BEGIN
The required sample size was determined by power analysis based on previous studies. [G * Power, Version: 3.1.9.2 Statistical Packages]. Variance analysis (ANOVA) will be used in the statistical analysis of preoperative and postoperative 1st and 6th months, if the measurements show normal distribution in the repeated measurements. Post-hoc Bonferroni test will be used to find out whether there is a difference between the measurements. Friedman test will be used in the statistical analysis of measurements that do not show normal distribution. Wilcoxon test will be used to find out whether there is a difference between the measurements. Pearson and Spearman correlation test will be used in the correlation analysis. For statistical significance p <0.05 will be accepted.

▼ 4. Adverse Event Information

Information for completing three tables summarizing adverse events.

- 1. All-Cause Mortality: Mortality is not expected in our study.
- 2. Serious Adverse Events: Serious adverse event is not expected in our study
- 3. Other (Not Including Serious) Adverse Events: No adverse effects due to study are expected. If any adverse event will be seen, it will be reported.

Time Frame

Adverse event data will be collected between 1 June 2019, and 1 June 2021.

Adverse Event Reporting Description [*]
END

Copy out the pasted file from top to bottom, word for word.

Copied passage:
The required sample size was determined by power analysis based on previous studies. [G * Power, Version: 3.1.9.2 Statistical Packages]. Variance analysis (ANOVA) will be used in the statistical analysis of preoperative and postoperative 1st and 6th months, if the measurements show normal distribution in the repeated measurements. Post-hoc Bonferroni test will be used to find out whether there is a difference between the measurements. Friedman test will be used in the statistical analysis of measurements that do not show normal distribution. Wilcoxon test will be used to find out whether there is a difference between the measurements. Pearson and Spearman correlation test will be used in the correlation analysis. For statistical significance p <0.05 will be accepted.

▼ 4. Adverse Event Information

Information for completing three tables summarizing adverse events.

- 1. All-Cause Mortality: Mortality is not expected in our study.
- 2. Serious Adverse Events: Serious adverse event is not expected in our study
- 3. Other (Not Including Serious) Adverse Events: No adverse effects due to study are expected. If any adverse event will be seen, it will be reported.

Time Frame

Adverse event data will be collected between 1 June 2019, and 1 June 2021.

Adverse Event Reporting Description [*]